Starting Printing Knowledge

Microsoft FrontPage is one the most complete tools for Web site development that is available. Not only can you create Web sites, but you can publish and manage them as well. Sites can be designed for an intranet as well as the Internet. FrontPage can work in conjunction with the Microsoft Office Suite which makes it possible for you to learn FrontPage much faster if you are already familiar with Microsoft Office. Many of the menus and toolbars in FrontPage are the same as in Microsoft Office.

Starting a Web Site

All of the pages that you create in FrontPage are contained in what are called "Webs". A Web in FrontPage not only contains the pages of content that you create, but the directories in which they are found and the HTML commands necessary for your pages to be displayed over the Internet. The HTML is created for you as you insert content into your pages and the HTML can be edited if you want to. When you launch FrontPage the screen will look like this:

After FrontPage is opened, click File, then New, then Web. This will bring up a window where you can choose the type of Web that you want to work with. Choose from the following types of Web Sites:

  • One Page Web - Choosing this will give you a single blank page on a new Web.
  • Corporate Presence Wizard - This will help you create a professional looking site for your company.
  • Customer Support Web - With this choice, you can improve your customer support services by creating a Web geared toward that goal.
  • Discussion Web Wizard - This sets up a site for a discussion group which includes a table of contents and text searching.
  • Empty Web - This type of Web has nothing in it so that you can start from scratch.
  • Import Web Wizard - With this type of web you can insert documents from files on your local computer rather than creating everything from scratch.
  • Personal Web - This creates a Web for you to insert content for your own personal site.
  • Project Web - Create a Web that is geared toward a team of people working on the same project. The project could include articles, project members, a calendar of events, archival information, a knowledge base, etc.

These new sites act as a template for you to insert content into pages that have already been formatted and have a basic layout. If you select an empty Web, you create and name your own pages. After you select a Web, a folder list will come up on the left side of the screen. The right side of the screen, known as the Page View or Editing Window, is the work area, where content is inserted. The folder window is the area where all of the folders and files in your site are organized. The folder section is arranged in an outline form, with main topics as folders and subtopics as files within the folders. It also helps to have a separate folder for all of your images to help keep track of them. You can hide the folders window by clicking the folders icon on the top toolbar to the off position. You can also click on "View" in the menu bar and then click the Folder List to the off position. This makes your work area larger, but many people like to have the folders list open so that it is more convenient to open other files and keep tabs on how the site is organized.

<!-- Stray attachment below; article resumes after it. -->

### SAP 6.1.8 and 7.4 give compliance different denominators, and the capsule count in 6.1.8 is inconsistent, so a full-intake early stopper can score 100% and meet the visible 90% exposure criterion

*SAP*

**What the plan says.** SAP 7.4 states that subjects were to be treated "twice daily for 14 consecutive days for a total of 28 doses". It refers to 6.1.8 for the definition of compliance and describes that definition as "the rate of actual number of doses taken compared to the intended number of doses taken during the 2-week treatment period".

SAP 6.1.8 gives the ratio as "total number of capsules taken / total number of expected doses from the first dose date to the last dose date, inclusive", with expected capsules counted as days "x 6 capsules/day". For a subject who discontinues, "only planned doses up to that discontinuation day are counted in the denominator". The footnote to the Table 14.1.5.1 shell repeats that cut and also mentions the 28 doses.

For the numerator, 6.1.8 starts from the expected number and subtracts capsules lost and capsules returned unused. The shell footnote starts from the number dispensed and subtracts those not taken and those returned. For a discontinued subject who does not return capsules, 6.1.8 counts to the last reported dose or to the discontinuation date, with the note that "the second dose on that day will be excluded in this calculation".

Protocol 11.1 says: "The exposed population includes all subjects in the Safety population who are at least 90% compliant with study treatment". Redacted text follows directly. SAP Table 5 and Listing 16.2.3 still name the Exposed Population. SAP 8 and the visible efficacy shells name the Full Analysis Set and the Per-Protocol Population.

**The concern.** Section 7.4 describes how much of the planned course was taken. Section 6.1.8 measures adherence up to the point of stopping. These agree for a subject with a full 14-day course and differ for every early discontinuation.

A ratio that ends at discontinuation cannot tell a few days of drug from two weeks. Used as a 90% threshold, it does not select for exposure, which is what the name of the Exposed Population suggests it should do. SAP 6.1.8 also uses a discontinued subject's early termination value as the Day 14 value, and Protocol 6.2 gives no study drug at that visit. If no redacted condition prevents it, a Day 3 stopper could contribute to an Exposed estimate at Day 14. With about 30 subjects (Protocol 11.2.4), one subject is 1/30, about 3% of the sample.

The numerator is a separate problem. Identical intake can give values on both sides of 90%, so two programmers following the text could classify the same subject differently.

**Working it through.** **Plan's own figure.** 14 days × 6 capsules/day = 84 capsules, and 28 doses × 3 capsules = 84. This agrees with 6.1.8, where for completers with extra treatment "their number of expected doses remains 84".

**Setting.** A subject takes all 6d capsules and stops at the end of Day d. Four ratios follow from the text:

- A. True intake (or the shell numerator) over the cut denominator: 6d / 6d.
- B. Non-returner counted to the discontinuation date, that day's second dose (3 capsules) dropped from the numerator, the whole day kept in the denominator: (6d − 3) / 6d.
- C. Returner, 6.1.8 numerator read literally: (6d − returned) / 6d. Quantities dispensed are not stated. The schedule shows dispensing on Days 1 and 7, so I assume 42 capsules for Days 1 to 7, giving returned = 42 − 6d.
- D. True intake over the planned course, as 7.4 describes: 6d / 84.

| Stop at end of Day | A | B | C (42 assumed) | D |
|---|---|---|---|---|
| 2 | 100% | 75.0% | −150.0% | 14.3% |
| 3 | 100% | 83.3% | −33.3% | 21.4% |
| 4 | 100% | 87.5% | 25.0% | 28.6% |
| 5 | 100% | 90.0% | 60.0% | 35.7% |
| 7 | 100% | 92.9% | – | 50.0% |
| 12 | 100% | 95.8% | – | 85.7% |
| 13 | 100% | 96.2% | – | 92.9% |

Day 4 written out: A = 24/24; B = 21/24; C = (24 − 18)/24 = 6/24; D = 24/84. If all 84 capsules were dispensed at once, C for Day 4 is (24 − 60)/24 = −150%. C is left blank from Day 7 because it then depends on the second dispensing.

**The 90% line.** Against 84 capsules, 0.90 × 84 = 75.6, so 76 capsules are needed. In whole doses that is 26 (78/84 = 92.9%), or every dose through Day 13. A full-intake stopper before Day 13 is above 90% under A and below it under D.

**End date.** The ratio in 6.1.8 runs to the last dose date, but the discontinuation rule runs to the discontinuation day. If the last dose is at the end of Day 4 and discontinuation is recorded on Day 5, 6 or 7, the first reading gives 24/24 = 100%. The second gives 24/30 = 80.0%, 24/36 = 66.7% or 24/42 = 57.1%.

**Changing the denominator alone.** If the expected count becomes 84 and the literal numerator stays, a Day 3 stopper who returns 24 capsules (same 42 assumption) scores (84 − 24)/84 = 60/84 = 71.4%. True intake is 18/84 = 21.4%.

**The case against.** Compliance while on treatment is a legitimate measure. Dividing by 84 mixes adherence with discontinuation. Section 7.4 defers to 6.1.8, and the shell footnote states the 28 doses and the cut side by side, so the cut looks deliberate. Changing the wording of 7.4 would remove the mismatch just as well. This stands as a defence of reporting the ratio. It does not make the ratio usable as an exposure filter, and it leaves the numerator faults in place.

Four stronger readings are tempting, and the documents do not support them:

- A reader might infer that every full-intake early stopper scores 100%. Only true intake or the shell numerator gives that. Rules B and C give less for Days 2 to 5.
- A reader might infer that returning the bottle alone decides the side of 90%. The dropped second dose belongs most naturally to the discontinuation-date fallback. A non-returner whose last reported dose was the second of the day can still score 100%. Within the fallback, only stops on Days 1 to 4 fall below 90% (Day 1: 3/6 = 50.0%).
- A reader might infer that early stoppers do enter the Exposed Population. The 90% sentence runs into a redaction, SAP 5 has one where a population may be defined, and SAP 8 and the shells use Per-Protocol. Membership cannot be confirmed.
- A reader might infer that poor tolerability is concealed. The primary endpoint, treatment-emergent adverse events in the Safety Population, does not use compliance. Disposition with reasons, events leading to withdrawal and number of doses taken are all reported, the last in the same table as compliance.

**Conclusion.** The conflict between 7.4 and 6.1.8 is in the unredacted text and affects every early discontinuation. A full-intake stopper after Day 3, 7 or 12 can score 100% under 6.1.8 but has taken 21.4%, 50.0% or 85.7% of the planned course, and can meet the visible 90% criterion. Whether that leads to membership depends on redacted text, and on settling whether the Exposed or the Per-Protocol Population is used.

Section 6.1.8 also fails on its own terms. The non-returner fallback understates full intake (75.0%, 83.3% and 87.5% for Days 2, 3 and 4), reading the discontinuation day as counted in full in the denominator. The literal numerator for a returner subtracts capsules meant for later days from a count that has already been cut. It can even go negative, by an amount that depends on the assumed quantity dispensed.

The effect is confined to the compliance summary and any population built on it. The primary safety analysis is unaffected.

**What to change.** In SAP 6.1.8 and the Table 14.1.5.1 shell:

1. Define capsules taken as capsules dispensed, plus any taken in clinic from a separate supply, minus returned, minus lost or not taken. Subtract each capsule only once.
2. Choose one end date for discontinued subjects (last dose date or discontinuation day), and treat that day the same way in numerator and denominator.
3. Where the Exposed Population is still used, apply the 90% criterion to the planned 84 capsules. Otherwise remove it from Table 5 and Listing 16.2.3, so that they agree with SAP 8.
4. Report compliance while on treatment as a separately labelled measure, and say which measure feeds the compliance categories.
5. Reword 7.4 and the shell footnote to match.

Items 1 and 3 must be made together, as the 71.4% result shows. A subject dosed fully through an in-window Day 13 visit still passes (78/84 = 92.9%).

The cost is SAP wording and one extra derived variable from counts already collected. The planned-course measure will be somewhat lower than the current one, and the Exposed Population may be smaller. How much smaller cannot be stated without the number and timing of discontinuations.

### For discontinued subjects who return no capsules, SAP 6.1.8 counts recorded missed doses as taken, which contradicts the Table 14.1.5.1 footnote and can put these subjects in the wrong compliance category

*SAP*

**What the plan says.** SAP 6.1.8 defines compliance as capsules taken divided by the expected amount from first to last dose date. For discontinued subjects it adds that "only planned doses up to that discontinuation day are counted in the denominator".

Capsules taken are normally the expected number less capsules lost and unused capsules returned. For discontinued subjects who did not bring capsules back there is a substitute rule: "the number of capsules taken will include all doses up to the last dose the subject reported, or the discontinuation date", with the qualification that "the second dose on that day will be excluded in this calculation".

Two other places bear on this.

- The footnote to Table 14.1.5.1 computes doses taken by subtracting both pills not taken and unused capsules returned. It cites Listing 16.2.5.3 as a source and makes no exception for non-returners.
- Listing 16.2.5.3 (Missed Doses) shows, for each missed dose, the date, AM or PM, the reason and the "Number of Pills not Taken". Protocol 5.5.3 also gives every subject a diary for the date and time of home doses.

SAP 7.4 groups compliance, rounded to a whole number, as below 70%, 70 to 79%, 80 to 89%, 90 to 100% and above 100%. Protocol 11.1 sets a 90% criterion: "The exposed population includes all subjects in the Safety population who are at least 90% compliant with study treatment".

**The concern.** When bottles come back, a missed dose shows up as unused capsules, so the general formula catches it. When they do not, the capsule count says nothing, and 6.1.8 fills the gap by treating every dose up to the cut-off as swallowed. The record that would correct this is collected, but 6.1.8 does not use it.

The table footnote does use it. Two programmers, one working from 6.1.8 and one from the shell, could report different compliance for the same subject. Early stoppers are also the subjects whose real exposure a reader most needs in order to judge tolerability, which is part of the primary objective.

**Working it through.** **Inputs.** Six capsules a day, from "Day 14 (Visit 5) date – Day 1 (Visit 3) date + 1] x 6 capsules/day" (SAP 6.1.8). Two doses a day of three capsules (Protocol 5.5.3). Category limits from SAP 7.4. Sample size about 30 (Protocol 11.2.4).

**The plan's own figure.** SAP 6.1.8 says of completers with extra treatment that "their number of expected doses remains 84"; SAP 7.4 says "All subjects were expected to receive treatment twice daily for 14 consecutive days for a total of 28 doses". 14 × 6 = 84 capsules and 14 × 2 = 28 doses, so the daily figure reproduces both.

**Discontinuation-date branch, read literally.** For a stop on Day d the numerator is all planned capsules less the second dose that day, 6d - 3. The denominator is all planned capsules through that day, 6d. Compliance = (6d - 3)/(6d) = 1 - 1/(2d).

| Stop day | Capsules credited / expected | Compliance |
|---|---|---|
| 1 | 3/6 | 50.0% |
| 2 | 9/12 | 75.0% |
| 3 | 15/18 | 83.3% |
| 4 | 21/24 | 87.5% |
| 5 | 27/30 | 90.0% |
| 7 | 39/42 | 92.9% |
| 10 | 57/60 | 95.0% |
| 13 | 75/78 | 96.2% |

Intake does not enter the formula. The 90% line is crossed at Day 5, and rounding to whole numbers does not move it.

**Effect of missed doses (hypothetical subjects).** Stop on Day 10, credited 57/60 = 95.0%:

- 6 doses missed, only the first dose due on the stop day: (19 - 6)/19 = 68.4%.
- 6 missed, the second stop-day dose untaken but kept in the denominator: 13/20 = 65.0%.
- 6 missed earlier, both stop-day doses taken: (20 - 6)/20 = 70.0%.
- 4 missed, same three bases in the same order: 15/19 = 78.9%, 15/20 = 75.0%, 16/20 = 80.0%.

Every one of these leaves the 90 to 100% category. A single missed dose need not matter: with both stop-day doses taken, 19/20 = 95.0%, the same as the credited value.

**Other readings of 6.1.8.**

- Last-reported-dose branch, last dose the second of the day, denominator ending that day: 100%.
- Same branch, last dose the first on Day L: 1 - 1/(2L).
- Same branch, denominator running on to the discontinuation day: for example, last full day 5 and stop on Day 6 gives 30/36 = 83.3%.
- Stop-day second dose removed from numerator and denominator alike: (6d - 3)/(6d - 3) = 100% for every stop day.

The Page View has 3 tabs at the bottom of the window. Normal is the tab most often used. The HTML tab brings up the HTML commands that are related to the content on that page. Preview brings up a view of how the page may look in a browser.

You can also bring up the HTML commands while still looking at the page view. Just click View on the menu bar, and then click Reveal Tags. This will put the tags next to their corresponding elements on the page. If you put the mouse pointer over a tag, the complete HTML command will be revealed. This can help you to learn HTML by seeing which tags are associated with which type of elements on a page.

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